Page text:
I spent the night at the school, rocking back and forth and retranslating the Odyssey.

Part II

I rocked. I rocked and I rocked—lines of the Odyssey running through me. Man, I was sharp. Never had I worked with such speed, eloquence of style. The text took up space and I was Odysseus, venturing out on the lonely journey of my own life, the words my comrades. My mom. My dad. They were gone forever.

There was the overall pain of this realization. Loved ones lost. There was the first and bitter sting–pieces of myself that had never before spoken, wails of begging like captive birds.

Then there were the tiny, searing strings that hung from the blanket of my new life:

  • I would never, ever again have someone to make me lunch, someone that would not only do it because they had to and it was the right thing, but because I was their own.
  • I would never again, on this earth, feel that level of love. Where do you find it? Where does it live? It starts at the moment of conception as a belted elation on the highest mountain top and travels on the lightest of wings, ever upwards as each second conceives itself and melts away. They were probably with that love now, high above the rain, the noise, the thoughts of men.
  • Who could I share things with? Where were my confidants? It was me trying to channel my mom and dad, wondering, always, if I was right, trying to guide my seven year-old memory of them.
  • No more would anyone give teeth and nails in battle for me. I might find someone to die on my behalf, but I would never find anyone with the superhuman fire of fight for a beloved one—that capacity for selflessness and suffering. I would never find anyone to endure the torture, to morph with the light of passion from God and trump everything with the awesome cudgel of brass-knuckled parentry—darting and tearing like a blunt weapon with teeth.

These feelings were bigger than me. My colleagues were bigger than me. The language professors took me in, raised me as their own. I honed my skills. They made for me the sandwich of their learnings, spiced it with scholastic contempt for the world. I got it. I was watering before they planted the seed—ripples in the small ocean of my burgeoning life. There wasn’t much they could teach me, but I gathered some from each and mulled them in my mind. I pressed on. It was the first thing I could never translate, and so I let it be what it was.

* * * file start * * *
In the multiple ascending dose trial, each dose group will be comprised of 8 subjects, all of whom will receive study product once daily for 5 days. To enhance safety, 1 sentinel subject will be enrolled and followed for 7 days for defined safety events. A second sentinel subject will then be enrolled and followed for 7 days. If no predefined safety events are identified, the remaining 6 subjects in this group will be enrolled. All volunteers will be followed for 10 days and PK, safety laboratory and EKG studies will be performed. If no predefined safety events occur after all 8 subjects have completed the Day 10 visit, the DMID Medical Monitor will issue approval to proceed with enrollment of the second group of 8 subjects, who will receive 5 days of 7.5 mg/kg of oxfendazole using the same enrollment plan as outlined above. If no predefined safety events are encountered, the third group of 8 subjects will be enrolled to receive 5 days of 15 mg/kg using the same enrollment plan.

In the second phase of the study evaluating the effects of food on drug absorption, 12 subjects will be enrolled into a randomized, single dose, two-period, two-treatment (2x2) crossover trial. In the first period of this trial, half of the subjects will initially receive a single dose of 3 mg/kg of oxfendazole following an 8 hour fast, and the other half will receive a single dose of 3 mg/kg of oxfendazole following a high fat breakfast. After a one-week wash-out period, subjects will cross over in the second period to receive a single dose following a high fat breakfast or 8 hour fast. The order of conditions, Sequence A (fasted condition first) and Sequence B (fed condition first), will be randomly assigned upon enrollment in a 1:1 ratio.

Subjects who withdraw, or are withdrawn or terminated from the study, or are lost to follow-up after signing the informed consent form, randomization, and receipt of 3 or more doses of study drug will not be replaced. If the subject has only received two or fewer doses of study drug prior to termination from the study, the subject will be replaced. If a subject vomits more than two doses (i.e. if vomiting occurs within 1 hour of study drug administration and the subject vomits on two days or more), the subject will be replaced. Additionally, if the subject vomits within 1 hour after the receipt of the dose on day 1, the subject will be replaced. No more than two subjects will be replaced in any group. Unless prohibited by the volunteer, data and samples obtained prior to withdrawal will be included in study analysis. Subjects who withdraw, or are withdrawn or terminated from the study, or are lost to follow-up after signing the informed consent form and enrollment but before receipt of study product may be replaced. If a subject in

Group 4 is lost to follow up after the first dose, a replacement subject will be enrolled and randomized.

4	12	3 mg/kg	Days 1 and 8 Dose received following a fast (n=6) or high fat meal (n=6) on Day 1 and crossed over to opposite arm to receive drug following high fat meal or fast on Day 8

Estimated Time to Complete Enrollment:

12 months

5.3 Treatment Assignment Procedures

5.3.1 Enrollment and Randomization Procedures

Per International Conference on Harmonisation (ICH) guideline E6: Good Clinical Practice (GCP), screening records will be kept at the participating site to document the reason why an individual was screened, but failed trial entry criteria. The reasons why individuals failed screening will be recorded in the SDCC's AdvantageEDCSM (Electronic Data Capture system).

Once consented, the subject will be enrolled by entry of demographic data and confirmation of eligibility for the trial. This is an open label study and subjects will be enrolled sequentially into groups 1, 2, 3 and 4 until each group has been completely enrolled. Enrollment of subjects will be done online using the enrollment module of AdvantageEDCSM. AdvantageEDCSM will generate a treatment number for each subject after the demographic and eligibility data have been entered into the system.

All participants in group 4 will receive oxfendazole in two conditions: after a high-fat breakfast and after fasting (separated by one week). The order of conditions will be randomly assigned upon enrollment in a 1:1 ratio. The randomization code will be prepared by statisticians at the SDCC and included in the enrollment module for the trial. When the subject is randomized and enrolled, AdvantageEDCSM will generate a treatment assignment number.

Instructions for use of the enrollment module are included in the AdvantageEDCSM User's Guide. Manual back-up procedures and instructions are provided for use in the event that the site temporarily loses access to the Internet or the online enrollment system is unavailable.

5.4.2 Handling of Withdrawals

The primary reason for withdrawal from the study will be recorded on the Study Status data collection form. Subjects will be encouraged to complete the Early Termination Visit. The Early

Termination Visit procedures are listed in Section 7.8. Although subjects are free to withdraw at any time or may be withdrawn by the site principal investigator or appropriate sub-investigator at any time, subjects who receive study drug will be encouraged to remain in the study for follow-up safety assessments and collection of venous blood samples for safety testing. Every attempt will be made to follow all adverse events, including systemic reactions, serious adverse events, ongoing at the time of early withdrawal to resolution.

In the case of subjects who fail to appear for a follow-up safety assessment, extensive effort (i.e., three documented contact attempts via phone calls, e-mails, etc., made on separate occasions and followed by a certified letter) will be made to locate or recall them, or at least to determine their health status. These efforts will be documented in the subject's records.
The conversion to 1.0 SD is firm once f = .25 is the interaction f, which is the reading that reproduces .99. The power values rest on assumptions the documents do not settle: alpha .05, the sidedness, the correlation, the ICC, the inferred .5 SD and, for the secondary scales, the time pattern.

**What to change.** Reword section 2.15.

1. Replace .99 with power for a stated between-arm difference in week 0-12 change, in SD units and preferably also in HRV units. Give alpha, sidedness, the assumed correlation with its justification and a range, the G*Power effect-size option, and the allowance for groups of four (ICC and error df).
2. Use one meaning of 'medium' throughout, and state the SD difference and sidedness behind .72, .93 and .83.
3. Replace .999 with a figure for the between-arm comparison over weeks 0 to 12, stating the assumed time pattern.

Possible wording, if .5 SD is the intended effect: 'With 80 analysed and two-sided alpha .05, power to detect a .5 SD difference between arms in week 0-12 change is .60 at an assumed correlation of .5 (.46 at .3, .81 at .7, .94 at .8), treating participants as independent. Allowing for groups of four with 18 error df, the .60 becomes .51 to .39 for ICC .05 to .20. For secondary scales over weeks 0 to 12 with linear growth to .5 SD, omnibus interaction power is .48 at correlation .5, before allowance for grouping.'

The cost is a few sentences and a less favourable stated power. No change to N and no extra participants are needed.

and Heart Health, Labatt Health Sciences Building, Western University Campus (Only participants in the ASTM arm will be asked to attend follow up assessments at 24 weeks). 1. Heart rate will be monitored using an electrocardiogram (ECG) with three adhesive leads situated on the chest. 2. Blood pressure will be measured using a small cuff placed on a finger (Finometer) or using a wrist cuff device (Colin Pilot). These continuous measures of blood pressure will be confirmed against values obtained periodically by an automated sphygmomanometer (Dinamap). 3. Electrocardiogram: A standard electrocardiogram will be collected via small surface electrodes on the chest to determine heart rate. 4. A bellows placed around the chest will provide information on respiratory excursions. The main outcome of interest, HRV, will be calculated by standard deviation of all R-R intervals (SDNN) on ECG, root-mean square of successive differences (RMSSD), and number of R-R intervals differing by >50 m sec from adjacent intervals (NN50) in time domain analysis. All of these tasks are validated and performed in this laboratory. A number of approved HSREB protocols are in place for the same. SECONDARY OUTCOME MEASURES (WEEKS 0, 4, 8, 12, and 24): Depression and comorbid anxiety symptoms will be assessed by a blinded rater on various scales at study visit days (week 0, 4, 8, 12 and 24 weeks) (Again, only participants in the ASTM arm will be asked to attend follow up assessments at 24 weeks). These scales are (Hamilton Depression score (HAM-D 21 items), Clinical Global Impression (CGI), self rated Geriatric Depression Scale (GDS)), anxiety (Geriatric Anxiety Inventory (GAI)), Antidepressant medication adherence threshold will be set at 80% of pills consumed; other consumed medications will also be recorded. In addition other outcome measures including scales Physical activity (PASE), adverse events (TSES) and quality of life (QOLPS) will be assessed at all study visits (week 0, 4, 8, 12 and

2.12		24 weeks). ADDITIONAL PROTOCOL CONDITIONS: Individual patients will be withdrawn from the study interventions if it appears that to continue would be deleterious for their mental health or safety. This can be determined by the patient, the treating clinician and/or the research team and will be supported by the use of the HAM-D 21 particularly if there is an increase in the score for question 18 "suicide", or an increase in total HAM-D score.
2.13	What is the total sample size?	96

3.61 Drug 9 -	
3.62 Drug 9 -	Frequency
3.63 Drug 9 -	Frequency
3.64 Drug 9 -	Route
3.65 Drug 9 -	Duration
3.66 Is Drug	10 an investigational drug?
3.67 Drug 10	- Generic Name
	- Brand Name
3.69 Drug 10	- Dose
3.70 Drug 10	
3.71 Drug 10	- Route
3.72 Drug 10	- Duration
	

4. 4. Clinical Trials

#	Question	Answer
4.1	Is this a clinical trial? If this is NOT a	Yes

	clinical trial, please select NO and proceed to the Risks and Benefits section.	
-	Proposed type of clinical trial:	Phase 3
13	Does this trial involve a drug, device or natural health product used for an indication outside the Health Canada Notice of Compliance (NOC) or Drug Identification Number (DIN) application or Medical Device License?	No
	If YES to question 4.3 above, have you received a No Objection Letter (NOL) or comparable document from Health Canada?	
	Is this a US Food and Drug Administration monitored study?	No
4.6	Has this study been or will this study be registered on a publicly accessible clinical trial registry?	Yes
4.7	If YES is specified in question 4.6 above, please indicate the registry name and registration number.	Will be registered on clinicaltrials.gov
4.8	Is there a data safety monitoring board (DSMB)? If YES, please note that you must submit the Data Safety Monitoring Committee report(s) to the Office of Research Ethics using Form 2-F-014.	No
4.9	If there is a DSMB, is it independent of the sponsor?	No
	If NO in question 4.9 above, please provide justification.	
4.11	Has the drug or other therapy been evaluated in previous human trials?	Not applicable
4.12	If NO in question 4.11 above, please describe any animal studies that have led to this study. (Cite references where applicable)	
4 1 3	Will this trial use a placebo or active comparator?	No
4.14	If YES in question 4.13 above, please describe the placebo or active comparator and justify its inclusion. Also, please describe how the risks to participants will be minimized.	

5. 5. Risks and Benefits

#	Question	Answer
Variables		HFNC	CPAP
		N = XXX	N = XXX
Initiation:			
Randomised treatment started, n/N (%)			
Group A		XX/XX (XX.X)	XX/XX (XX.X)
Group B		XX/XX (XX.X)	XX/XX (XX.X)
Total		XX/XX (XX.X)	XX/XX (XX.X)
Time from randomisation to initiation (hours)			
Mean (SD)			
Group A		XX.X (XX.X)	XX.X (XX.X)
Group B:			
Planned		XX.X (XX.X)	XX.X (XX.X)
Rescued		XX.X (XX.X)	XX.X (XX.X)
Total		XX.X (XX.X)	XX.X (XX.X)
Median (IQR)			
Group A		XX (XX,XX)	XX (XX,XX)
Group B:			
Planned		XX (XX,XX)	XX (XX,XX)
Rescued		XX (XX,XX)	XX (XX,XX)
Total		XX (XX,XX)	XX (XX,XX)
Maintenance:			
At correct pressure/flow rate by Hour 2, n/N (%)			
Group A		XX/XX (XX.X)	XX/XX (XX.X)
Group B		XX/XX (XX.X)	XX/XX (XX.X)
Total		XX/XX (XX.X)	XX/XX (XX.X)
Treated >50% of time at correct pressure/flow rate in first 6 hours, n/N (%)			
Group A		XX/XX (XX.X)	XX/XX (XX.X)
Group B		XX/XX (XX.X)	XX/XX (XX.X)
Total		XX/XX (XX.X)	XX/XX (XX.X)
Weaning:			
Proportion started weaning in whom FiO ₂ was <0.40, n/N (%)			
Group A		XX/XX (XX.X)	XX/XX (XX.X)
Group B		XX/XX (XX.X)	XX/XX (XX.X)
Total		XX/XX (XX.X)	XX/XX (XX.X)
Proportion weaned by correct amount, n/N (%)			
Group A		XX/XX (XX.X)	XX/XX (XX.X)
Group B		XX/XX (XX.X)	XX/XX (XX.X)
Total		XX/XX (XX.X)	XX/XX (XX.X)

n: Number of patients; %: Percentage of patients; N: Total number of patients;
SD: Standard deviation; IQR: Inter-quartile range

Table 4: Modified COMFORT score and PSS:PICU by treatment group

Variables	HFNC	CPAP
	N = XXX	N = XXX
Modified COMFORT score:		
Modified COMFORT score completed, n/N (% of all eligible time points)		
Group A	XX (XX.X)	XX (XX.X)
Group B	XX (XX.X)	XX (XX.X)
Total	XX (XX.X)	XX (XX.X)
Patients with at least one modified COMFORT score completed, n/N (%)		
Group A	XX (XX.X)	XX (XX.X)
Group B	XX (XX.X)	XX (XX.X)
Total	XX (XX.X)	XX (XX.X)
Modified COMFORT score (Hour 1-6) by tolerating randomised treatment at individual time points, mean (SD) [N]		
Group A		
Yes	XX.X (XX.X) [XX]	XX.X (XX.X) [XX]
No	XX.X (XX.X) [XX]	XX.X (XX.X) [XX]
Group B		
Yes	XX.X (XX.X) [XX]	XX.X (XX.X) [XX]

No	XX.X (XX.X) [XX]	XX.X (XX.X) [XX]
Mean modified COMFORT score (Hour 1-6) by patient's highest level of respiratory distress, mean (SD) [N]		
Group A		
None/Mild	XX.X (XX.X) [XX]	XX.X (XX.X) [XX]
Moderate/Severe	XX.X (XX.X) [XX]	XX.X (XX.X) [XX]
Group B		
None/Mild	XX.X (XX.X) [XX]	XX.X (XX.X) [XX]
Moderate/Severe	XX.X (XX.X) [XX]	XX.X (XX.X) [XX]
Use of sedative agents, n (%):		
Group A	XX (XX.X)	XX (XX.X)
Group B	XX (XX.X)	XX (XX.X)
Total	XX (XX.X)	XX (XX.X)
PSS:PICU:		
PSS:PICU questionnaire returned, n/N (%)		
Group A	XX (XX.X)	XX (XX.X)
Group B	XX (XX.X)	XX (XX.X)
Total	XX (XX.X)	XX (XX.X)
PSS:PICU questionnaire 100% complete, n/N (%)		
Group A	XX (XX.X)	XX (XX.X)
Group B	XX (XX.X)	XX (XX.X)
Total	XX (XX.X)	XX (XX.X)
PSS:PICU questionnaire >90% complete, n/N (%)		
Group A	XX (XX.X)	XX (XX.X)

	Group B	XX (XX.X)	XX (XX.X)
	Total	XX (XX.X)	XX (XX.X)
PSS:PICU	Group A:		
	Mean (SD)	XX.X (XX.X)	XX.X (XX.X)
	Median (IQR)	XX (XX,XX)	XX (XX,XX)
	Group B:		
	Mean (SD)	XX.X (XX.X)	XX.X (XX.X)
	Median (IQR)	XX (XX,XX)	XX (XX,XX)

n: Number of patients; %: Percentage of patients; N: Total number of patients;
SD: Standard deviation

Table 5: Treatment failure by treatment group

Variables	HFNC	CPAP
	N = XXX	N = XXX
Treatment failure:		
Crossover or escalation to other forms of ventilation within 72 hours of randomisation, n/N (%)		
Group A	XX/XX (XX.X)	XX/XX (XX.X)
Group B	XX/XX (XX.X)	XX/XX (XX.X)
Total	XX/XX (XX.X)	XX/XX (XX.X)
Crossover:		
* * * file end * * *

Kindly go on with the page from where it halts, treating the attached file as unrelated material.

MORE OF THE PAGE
Read Part III

Adam was a Good Idea

The First Man

God’s eye
Paints me.
Breathes and
Lives me,
Pokes and
Points Forth.
All in working order.

He is I AM.
I am

Millennia upon millennia, the curse of my curses branches from the seed of knowledge. My pain. My distance from God. Suffered from the very first. Horrid, the weakness of Eve.

And the weakness of Scooter is the weakness of me.

For what this rabid dance about race? My skin is different from your skin. Where is a difference that means something, that changes the way we can interact, that threatens you or me? Where is the seed that sprouts this malice? For whose sake if not Hate’s? The Devil is in us–but so is God. We are all born of the line of Scooter.

Dearest Eve,

I am really not happy with what’s happened. For one, you could have been bitten. I worry about you all day and–yep!–come to find out you’re playing with snakes. You may not know about them yet, but I named the things and I’ve seen them in action. I am not happy about your bold interactions with the unknown. Second, our entire line is forever doomed to suffer trenchant physical and mental pain. I’m not very happy about that, either. Well, it’s only a hundred years for us, or however long we live. What is life? What is death? I suppose we’ll find out in good time. This is all so weird!

Fruitfully yours,